Astros fired general manager Ed Wade with two years remaining on contract

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Ed Wade is out of a job after being fired by the Astros last night, but the 55-year-old former general manager will be collecting a paycheck for two more seasons.

Wade told Zachary Levine of the Houston Chronicle that an “evergreen” provision in his contract recently kicked in to extend the deal another season, meaning he was signed through 2013.

Not only will Wade be paid for six years despite holding the job for only four years, the Astros will be paying two general managers in each of the next two seasons. Jim Crane probably doesn’t mind too much, as Wade’s undisclosed salary is no doubt similar to that of a bench player, but it’ll be interesting to see if the Astros’ new ownership also decides to pay two managers by firing Brad Mills.

While news of Wade’s firing broke last night, Levine reports that the GM was told of the move the day before Thanksgiving and, unlike longtime team president Tal Smith, was given an opportunity to meet with ownership on his way out.

Report: Christian Yelich’s relationship with Marlins ‘irretrievably broken’

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Joe Longo, the agent of Marlins outfielder Christian Yelich, said his client’s relationship with the Marlins is “irretrievably broken,” ESPN’s Jerry Crasnick reports. He believes in the best interest of both Yelich and the Marlins to work out a trade before the start of spring training.

Longo said,

They have a plan. I respect that plan, but that plan shouldn’t include Christian at this point in his career. He’s in the middle of the best years of his career, and having him be part of a 100-loss season is not really where [we] want to see him going.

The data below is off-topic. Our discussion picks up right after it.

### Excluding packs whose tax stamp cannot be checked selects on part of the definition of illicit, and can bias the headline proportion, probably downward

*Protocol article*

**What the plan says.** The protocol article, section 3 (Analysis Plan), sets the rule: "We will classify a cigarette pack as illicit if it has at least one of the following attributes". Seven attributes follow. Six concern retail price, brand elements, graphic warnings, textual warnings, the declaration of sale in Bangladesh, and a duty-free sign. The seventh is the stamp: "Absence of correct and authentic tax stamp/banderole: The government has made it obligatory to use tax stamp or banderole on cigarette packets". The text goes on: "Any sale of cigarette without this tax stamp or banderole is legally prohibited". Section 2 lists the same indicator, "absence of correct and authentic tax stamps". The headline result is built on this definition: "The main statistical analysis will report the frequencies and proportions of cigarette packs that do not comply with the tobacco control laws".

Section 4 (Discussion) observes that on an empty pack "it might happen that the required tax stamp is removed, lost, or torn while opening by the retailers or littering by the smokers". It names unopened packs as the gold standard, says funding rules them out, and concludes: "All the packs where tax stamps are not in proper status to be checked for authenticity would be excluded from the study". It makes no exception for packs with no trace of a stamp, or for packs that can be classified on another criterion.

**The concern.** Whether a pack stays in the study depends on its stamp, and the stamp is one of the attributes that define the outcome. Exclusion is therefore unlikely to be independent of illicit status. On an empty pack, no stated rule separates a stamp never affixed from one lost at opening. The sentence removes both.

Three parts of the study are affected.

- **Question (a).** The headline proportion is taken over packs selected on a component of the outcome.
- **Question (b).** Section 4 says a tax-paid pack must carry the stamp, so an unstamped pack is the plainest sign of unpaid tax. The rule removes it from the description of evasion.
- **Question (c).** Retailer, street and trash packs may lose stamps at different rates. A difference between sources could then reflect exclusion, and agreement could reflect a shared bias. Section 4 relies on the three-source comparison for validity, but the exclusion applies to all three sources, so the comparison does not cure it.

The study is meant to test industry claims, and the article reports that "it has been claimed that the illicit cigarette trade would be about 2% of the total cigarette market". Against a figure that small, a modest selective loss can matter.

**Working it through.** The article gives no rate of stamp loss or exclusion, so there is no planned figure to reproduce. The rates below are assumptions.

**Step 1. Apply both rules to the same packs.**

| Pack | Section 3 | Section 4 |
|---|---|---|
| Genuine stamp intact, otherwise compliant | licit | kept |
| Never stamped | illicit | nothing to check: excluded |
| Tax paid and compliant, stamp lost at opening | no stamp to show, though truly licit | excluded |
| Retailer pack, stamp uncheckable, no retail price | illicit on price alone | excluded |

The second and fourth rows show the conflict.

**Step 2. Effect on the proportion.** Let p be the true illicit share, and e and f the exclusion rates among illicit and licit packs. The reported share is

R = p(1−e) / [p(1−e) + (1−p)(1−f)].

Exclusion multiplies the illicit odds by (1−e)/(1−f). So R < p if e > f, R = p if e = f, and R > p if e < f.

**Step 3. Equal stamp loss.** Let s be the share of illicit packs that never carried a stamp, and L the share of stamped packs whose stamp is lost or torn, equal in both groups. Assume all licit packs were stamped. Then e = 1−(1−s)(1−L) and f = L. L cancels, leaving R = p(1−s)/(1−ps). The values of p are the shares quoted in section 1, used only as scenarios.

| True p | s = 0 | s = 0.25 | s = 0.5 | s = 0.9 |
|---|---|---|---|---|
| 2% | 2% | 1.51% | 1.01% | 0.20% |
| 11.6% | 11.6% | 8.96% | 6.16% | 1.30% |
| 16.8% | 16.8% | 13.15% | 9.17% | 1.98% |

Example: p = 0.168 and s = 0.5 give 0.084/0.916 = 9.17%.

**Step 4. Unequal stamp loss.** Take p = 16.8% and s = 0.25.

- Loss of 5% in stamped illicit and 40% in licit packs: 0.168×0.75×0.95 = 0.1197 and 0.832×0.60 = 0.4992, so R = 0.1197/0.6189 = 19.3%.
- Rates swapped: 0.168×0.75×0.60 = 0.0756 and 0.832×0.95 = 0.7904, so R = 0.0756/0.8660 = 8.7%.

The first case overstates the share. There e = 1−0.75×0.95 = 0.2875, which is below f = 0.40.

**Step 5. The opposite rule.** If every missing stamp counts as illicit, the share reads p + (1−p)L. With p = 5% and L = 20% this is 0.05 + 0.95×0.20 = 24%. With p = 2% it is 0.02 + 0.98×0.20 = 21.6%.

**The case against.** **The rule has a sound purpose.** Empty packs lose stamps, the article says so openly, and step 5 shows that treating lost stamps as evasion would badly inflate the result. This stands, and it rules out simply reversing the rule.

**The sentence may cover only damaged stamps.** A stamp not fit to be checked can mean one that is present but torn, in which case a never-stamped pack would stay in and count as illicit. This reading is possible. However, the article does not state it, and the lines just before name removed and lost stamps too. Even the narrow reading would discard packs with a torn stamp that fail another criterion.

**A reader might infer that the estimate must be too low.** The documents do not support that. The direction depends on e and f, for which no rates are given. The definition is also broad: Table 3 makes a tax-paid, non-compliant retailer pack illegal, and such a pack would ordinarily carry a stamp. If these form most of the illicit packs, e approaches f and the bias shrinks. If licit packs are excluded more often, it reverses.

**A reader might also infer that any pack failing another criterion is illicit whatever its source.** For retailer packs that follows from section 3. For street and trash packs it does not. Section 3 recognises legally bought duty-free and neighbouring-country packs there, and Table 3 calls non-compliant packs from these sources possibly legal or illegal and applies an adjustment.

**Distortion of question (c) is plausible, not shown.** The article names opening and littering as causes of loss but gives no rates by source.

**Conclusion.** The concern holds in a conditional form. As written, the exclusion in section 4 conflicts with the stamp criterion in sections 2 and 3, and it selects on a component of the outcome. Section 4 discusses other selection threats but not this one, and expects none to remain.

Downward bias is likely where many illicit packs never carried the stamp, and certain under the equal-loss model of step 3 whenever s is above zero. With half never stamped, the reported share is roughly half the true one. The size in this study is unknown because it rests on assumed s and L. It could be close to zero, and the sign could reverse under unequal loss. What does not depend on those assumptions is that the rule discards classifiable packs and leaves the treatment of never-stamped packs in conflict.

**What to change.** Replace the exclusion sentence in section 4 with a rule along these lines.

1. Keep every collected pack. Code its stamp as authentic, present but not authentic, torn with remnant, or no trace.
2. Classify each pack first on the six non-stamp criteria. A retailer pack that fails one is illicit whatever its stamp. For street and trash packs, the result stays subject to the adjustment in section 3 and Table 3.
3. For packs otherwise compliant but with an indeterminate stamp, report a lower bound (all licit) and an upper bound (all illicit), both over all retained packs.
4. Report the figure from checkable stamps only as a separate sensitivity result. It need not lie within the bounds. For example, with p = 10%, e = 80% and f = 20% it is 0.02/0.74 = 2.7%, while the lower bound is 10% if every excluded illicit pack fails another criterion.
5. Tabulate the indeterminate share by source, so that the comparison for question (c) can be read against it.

The relationship between player and team is irretrievably broken. It’s soured. He’s part of the old ownership regime. The new ownership regime needs to get new parts into this plan and move forward, and he needs to get on with his career where he’s got a chance to win. The big issue is him winning and winning now.

He loves the city of Miami. He loves the fans. He’s had nothing but a good experience in South Florida, and he feels sorry where they ended up. But I think having him report [to spring training] and attempting to include him moving forward is going to be uncomfortable for both sides. I don’t see how it’s going to work.

This certainly comes as no surprise considering the offseason the Marlins have had after installing new ownership, going from Jeffrey Loria to Bruce Sherman and Derek Jeter. The club traded All-Star outfielder Giancarlo Stanton, who hit 59 home runs last season, as well as Dee Gordon and Marcell Ozuna. As Crasnick notes, Yelich isn’t the only player to express disappointment with the Marlins’ current direction — J.T. Realmuto and Starlin Castro have as well.

Yelich, 26, signed a seven-year, $49.57 million contract extension with the Marlins in March of 2015. Given his career performance, that’s a bargain of a contract, which is why more than a handful of teams have inquired with the Marlins about him this offseason. Yelich finished the past season with a .282/.369/.439 triple-slash line along with 18 home runs, 81 RBI, 100 runs scored, and 16 stolen bases in 695 plate appearances.